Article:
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Posts Tagged ‘grace’

At the end of a week when we got to watch on national television a Black congregation celebrating God’s grace even while mourning the murders of nine of their members, a week in which our Black President led the congregation — led all of America! — in singing “Amazing Grace,” I have just noticed these words of Bonhoeffer. They were written while he was in prison and were part of a homily intended for the baptism of the newborn son of Eberhard and Renate Bethge. The baby was named Dietrich. (He grew up to be a professional cellist with an outstanding musical career in England.)

Bonhoeffer expressed his hope that God’s people would emerge from the awful War with a renewed trust in the Lord. “Then, not in embittered and barren pride, but consciously yielding to divine judgment, we shall prove ourselves worthy to survive by identifying ourselves generously and selflessly with the whole community and the suffering of our fellow human beings.”

These words echo what he had written just a few years earlier in which he said that we have “learned to see the great events of world history from below, from the perspective of the outcasts, the suspects, the maltreated, the powerless, the oppressed and reviled, in short from the perspective of the suffering.”

Some watched the funeral service in a spirit of judgment and a sense of superiority. After all, those people were “just Blacks.” But most (I hope) watched the maturity of faith and graciousness of those whose not-so-distant ancestors were held as slaves in a brutal and heartless “economic system” bolstered by the White churches. Those who were not grateful for America’s progress — our Black President blessed the congregation! — and who sat in judgment against those “other” people know nothing of God’s grace. And that means they know nothing of God.

Bonhoeffer was right: We must identify with the suffering of others. To whatever extent we are able, we all need to carry within ourselves some sense of the weight borne by those whose families were enslaved and who are reminded daily of how much they are resented by hard-hearted, immature folk in America.

It was a privilege to share (if only by television) in that worship service. It was America at its finest.

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In our customary self-centered Christianity, we tend to think of confession — if at all — only as a way to gain absolution, the removal of our guilt. Forgiveness does do that indeed but it leads to something far more important.

Bonhoeffer (Ethics, DBWE 6:136) wrote:

Christ conquers us never more strongly than by completely and unconditionally taking on our guilt and declaring it Christ’s own, letting us go free. Looking on this grace of Christ frees us completely from looking at the guilt of others and brings Christians to fall on their knees before Christ with the confession: mea culpa, mea culpa, mea maxima culpa.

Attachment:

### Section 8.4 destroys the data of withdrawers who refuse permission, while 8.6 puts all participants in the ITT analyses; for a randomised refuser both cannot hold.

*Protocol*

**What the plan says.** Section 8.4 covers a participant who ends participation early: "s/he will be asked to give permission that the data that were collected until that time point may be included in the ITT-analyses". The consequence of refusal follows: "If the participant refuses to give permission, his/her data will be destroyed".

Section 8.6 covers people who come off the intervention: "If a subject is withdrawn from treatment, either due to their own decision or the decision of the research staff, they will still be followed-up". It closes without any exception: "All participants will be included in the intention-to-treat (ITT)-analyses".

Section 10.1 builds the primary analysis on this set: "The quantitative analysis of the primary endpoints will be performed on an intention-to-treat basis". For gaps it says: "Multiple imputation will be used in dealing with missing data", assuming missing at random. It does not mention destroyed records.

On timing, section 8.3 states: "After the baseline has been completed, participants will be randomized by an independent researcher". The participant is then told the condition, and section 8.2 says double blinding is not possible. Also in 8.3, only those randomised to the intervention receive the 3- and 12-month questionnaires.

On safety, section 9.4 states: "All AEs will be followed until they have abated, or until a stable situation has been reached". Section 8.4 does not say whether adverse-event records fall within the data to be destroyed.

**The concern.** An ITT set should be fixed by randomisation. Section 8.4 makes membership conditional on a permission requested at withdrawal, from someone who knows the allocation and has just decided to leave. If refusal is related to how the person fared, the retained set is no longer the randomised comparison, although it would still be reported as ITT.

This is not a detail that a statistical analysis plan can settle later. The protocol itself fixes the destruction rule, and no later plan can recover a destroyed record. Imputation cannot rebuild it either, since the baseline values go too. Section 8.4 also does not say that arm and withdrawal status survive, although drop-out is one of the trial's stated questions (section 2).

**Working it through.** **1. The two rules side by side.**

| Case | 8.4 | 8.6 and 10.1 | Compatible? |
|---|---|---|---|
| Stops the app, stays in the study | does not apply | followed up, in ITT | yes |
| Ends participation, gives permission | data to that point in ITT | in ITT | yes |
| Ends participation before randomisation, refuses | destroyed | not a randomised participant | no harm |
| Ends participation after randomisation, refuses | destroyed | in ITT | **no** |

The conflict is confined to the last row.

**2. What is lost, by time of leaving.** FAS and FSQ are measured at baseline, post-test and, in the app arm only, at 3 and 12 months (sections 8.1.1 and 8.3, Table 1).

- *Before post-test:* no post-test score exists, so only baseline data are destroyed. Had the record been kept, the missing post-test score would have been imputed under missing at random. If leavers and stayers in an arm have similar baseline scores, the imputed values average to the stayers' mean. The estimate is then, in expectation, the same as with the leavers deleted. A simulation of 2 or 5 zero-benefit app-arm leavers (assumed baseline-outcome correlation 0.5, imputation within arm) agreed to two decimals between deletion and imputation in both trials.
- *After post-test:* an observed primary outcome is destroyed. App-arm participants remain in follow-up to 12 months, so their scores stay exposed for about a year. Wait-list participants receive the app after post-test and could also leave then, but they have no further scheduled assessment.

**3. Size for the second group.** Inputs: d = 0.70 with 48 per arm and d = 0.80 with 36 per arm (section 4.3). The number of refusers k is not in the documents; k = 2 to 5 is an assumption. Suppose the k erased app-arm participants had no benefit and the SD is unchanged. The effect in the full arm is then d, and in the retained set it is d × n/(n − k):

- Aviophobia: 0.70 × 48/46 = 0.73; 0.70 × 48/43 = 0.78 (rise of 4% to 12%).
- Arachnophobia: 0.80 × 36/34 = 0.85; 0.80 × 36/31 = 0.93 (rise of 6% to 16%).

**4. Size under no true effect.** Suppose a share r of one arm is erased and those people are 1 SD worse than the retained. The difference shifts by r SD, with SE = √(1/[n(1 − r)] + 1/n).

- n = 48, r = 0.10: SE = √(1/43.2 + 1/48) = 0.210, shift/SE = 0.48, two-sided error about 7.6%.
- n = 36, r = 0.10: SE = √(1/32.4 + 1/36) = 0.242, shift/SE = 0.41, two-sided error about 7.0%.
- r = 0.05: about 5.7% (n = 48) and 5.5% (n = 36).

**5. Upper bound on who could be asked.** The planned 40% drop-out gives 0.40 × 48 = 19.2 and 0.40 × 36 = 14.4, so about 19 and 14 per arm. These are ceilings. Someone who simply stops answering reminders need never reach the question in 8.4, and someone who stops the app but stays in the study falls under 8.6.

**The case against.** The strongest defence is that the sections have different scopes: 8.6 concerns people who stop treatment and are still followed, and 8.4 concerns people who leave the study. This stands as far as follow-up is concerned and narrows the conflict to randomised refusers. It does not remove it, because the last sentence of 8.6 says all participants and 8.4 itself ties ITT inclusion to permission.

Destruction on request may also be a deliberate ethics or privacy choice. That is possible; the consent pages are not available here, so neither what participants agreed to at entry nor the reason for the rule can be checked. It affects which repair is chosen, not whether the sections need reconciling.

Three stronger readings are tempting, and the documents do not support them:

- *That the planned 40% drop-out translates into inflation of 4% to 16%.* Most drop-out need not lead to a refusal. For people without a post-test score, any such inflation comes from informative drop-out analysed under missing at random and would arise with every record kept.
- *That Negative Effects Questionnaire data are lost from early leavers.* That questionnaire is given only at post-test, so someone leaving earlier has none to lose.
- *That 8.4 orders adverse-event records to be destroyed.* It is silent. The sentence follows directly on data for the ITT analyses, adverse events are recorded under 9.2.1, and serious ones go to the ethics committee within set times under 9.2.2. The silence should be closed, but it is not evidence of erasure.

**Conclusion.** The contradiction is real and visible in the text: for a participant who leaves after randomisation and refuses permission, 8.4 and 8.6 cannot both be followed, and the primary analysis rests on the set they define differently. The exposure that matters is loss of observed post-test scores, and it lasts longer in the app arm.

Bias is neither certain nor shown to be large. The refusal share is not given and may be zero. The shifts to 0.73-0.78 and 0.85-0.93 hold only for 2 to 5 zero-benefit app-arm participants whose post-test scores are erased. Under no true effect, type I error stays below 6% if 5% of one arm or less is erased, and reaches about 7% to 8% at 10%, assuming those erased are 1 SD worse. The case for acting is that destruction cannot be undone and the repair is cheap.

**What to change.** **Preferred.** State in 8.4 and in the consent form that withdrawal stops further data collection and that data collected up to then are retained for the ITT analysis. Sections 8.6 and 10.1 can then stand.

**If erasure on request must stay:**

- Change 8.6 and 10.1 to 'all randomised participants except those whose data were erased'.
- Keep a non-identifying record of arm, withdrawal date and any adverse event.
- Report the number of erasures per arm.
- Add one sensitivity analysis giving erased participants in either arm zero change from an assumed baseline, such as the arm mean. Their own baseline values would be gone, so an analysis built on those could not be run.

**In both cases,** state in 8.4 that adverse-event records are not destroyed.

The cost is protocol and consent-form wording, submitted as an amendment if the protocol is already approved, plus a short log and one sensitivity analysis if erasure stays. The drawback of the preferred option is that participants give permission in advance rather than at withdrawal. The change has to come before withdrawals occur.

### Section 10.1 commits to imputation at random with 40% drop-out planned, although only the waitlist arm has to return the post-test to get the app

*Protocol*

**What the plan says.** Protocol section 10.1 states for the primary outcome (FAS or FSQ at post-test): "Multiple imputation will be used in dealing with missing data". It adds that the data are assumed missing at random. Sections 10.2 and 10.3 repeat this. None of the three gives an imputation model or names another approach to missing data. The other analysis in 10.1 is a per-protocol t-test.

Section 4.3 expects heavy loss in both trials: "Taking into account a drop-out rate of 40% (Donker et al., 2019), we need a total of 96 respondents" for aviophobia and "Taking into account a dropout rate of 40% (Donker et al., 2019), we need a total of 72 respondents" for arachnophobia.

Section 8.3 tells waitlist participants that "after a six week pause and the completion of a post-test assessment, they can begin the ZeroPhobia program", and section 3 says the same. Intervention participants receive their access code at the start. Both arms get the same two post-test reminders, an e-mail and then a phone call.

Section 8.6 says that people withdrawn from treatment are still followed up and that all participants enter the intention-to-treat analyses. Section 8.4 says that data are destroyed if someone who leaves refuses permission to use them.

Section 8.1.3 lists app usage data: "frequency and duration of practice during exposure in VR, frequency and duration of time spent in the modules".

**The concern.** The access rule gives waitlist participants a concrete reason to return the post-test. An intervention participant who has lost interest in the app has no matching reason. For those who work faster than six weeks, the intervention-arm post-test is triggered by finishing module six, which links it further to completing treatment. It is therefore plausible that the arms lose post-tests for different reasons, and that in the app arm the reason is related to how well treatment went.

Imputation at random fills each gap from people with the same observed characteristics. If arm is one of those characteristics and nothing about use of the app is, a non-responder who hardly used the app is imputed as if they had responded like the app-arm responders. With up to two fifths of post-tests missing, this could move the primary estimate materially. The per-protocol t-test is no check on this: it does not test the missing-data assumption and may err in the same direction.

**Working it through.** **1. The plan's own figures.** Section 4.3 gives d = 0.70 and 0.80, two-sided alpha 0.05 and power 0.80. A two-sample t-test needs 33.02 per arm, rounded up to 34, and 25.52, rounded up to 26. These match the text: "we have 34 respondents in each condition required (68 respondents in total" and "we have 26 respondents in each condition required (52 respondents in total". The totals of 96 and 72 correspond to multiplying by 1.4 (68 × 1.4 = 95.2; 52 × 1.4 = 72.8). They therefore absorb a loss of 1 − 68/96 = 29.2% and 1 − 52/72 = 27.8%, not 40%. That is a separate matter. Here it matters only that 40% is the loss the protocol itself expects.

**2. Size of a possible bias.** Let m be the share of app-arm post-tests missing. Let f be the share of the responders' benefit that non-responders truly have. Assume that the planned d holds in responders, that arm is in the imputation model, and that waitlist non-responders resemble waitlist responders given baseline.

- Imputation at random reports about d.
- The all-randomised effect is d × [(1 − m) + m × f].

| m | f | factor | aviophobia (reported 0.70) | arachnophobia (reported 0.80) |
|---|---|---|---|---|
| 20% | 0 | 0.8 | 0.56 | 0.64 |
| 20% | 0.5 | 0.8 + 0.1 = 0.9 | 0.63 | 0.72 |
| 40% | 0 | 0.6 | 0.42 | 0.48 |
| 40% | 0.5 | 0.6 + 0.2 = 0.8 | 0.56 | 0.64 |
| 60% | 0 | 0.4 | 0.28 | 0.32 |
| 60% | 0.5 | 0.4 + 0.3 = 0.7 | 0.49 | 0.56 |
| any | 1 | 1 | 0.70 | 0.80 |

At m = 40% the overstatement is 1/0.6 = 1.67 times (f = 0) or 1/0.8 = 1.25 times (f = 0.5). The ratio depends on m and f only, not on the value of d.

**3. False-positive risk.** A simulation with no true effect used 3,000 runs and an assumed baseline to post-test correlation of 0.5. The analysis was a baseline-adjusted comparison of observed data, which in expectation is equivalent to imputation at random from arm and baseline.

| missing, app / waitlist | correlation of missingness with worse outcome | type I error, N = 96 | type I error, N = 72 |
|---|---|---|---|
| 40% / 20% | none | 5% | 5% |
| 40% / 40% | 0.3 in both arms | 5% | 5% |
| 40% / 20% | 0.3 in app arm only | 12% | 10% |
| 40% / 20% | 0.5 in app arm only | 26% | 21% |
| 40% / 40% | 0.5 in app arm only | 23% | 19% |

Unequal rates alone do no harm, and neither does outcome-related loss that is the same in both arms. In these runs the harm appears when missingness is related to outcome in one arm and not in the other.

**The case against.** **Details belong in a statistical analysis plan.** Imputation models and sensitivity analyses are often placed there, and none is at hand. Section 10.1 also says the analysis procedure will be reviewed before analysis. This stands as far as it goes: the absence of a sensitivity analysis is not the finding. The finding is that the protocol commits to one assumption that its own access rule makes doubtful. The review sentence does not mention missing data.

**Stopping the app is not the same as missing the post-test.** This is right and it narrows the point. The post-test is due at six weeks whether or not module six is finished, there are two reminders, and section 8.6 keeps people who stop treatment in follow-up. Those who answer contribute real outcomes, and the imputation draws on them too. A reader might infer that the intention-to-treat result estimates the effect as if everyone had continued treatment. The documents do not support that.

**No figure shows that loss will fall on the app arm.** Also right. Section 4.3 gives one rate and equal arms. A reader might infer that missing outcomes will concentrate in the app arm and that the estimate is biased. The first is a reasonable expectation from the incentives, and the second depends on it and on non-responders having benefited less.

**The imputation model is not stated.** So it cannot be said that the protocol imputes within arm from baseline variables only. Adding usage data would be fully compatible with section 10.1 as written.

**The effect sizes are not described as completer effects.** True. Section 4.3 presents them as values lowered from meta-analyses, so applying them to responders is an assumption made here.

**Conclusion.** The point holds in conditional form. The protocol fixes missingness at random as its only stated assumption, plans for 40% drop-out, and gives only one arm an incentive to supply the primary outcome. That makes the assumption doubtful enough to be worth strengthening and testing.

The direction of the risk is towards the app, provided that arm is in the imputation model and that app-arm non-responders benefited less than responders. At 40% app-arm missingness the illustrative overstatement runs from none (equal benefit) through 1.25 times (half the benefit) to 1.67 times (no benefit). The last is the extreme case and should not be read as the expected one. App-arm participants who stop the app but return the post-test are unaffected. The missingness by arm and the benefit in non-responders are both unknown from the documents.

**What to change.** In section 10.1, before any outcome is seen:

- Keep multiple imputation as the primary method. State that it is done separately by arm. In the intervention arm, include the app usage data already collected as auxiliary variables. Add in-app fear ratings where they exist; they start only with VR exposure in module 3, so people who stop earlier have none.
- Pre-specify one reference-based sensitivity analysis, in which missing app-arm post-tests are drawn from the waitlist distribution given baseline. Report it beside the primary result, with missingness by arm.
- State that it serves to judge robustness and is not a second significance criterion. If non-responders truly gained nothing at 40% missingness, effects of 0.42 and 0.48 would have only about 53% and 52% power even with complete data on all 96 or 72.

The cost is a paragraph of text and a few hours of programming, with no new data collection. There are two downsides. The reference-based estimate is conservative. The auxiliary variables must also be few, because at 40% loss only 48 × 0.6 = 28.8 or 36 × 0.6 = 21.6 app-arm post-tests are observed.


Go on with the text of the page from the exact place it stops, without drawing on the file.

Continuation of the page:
Confession does open us to forgiveness, yes. It also opens us to being conquered, claimed by Christ. As he takes on our guilt, he takes us on! We do not drink forgiveness as if from a tap, then turn and go our way. Like blind Bartimaeus, when freed by Christ to go our way, we follow him to Jerusalem. His way is now our way.

And confession protects us from the awful tendency, fostered and nurtured to perfection by many in the church, to concern ourselves with the sins of others. We seem to enjoy the feeling of superiority that comes from becoming judges of other people. None of us is totally free of that temptation but it seems to be especially strong in those who live with a strong sense that right and wrong are defined by rules and regulations, laws and traditions . . . as were the Pharisees of Jesus’ day.

Instead, confession simply drives us to our spiritual knees in humility and full awareness that we live solely by the miraculous grace of God. The one who does not live with “Thank you, Lord” on the tip of his or her tongue, has no right to look down at others.

Bonhoeffer adds another dimension to our need for confession and forgiveness:

. . .the quite personal sin of each individual is acknowledged as a source of poison for the community. Even the most secret sin of the individual soils and destroys the body of Christ (I Corinthians 6:15).

Sin is toxic. Sin is contagious. It is a poison which seeps from one to another to the whole, if not by causing others to fall into the same sin, then by dampening the sense of openness to and rejoicing in the Spirit of Jesus Christ.

By the grace of God, we are called to confession, cleansed by forgiveness, and restored to freedom and joy in following Jesus Christ, bringing others along with us in our devotion to Christ.

What does an atheist do with his or her sin? Simply try to atone and/or dismiss the sin or its consequences. And remain alone at the deepest level. And that is very sad.

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